Retailers and lawmakers call for withdrawing credit card swipe fee increases

The National Retail Federation (NRF) has urged Visa and Mastercard to reverse credit card swipe fee increases set to take effect this month, citing a letter from Republican and Democratic members of Congress saying higher fees would add to inflation.

“American consumers are grappling with the worst inflation in four decades, and these increases would only make the situation worse,” said Leon Buck, NRF vice president for government relations, banking and financial services. “The swipe fee is a percentage of the transaction, so banks and card networks are already receiving an undeserved windfall by taking advantage of higher prices. They are going to see billions of dollars in additional revenue this year even if the rates remain the same, so an increase would only add insult to injury.

“Senators and Representatives from both sides of the aisle coming together to address this issue shows that Congress recognizes the impact of these fees on small businesses and the consumers they represent,” Buck said. “These fees drive up prices for consumers and affect shoppers in every congressional district and every state in the country. We support lawmakers who are willing to side with Main Street over Wall Street. »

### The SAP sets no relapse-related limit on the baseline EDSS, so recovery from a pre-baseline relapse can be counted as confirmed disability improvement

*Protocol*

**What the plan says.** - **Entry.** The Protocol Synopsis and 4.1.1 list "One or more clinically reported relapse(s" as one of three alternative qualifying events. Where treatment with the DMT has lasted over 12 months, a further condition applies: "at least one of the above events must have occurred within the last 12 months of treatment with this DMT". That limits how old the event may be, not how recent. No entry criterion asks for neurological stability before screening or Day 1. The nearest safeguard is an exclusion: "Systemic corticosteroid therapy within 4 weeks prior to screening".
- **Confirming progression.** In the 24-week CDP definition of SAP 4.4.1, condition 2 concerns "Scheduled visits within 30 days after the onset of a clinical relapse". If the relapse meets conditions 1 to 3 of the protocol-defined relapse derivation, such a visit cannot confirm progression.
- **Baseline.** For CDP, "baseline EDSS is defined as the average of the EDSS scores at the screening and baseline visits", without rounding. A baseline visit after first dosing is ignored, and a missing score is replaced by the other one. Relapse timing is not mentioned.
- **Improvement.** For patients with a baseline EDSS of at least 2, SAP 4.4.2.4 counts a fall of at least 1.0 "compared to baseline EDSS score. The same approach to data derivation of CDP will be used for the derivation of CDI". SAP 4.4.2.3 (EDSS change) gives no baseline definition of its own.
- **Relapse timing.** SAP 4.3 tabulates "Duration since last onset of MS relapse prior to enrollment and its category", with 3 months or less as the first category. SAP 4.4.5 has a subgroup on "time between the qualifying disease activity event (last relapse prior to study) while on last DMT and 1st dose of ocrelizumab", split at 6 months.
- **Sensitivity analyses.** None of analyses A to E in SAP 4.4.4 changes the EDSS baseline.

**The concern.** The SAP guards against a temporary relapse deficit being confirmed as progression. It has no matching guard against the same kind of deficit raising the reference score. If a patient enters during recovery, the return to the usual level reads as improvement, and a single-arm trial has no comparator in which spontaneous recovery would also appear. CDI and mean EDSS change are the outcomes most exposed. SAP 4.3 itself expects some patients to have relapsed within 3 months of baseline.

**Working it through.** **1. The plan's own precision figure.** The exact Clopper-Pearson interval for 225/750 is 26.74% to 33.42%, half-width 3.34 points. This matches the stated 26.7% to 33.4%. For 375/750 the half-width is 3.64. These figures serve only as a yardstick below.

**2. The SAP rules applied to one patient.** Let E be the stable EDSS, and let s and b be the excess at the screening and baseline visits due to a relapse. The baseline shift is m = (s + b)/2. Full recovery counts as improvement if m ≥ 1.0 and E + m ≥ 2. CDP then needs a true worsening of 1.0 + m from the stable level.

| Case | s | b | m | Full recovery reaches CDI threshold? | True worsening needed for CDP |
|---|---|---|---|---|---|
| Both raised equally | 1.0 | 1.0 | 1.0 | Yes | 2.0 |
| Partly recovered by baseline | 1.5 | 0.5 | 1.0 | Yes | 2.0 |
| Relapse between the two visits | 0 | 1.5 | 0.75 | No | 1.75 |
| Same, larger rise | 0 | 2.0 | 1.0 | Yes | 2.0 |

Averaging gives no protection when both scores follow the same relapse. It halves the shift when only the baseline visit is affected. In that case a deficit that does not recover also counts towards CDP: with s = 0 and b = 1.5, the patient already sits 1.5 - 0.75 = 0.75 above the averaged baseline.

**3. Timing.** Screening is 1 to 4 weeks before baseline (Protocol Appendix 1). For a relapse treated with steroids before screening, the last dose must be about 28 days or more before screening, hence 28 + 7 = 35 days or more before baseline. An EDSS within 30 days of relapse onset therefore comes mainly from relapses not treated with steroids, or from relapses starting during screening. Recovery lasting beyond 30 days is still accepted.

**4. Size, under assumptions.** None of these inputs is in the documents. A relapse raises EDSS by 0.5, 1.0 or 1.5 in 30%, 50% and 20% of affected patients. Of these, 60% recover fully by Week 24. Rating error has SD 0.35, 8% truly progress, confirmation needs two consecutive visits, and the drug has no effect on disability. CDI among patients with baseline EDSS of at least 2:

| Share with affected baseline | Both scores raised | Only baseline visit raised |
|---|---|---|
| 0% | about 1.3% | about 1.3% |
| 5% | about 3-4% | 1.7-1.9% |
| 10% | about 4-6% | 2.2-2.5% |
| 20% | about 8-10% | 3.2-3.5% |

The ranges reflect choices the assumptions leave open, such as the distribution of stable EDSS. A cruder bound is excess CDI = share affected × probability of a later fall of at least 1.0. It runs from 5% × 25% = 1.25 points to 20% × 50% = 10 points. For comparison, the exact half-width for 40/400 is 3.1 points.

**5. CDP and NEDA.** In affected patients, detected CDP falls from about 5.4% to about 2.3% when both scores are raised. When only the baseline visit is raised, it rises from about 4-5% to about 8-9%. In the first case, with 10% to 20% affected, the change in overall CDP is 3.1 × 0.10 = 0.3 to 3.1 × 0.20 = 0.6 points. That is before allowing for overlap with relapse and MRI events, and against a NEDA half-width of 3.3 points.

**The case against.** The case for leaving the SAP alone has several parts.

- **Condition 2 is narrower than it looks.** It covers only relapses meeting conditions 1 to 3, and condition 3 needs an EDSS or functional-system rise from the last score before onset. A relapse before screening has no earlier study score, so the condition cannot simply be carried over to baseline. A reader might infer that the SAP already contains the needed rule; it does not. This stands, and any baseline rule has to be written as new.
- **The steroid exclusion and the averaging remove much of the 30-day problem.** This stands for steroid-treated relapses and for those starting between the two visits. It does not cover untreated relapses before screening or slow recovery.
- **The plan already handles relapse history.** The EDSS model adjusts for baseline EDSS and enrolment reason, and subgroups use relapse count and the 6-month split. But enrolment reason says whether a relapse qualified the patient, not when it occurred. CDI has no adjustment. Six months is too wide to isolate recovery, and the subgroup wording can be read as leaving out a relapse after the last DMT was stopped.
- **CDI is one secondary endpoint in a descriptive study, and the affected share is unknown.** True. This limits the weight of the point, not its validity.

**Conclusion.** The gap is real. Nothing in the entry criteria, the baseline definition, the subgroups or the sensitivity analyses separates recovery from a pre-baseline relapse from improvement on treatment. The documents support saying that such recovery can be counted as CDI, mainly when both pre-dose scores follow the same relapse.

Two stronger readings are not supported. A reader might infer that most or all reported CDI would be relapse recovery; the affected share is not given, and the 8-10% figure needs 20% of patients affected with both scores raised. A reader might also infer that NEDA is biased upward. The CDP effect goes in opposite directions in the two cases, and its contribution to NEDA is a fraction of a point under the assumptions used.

On Friday, Senators Roger Marshall, R-Kan., and Richard J. Durbin, D-Ill., and Reps. Beth Van Duyne, R-Texas, and Peter Welch, D-Vt., sent a letter to Visa and Mastercard asking them to withdraw their plans to implement a set of swipe fee increases this month. The estimated $1.2 billion increases were due to take effect in April 2021, but were delayed for a year after Durbin and Welch said they were untimely as the economy struggled to recover from the pandemic.

“As Americans face the highest rate of inflation in decades, your profits are already high enough, and any further fee increases simply benefit vulnerable Americans,” the letter said. “Raising your interchange fee rates even further will no doubt increase the already high costs consumers face and add to inflationary pressure, which is the last thing American families deserve right now.”

Visa, Mastercard and the banks that issue their cards charged retailers $77.5 billion in credit card swipe fees last year and $28.1 billion in debit card swipe fees, the agency says. letter. Swipe fees for all card types and brands totaled $137.8 billion in 2021, more than double the amount 10 years earlier, according to the Nilson report. Swipe fees, which average 2.22% of the transaction amount for Visa and Mastercard credit cards, are the highest operating costs for most merchants after labor. The fees drive up consumer prices, amounting to more than $700 a year for the average American family.

About Shirley L. Kreger

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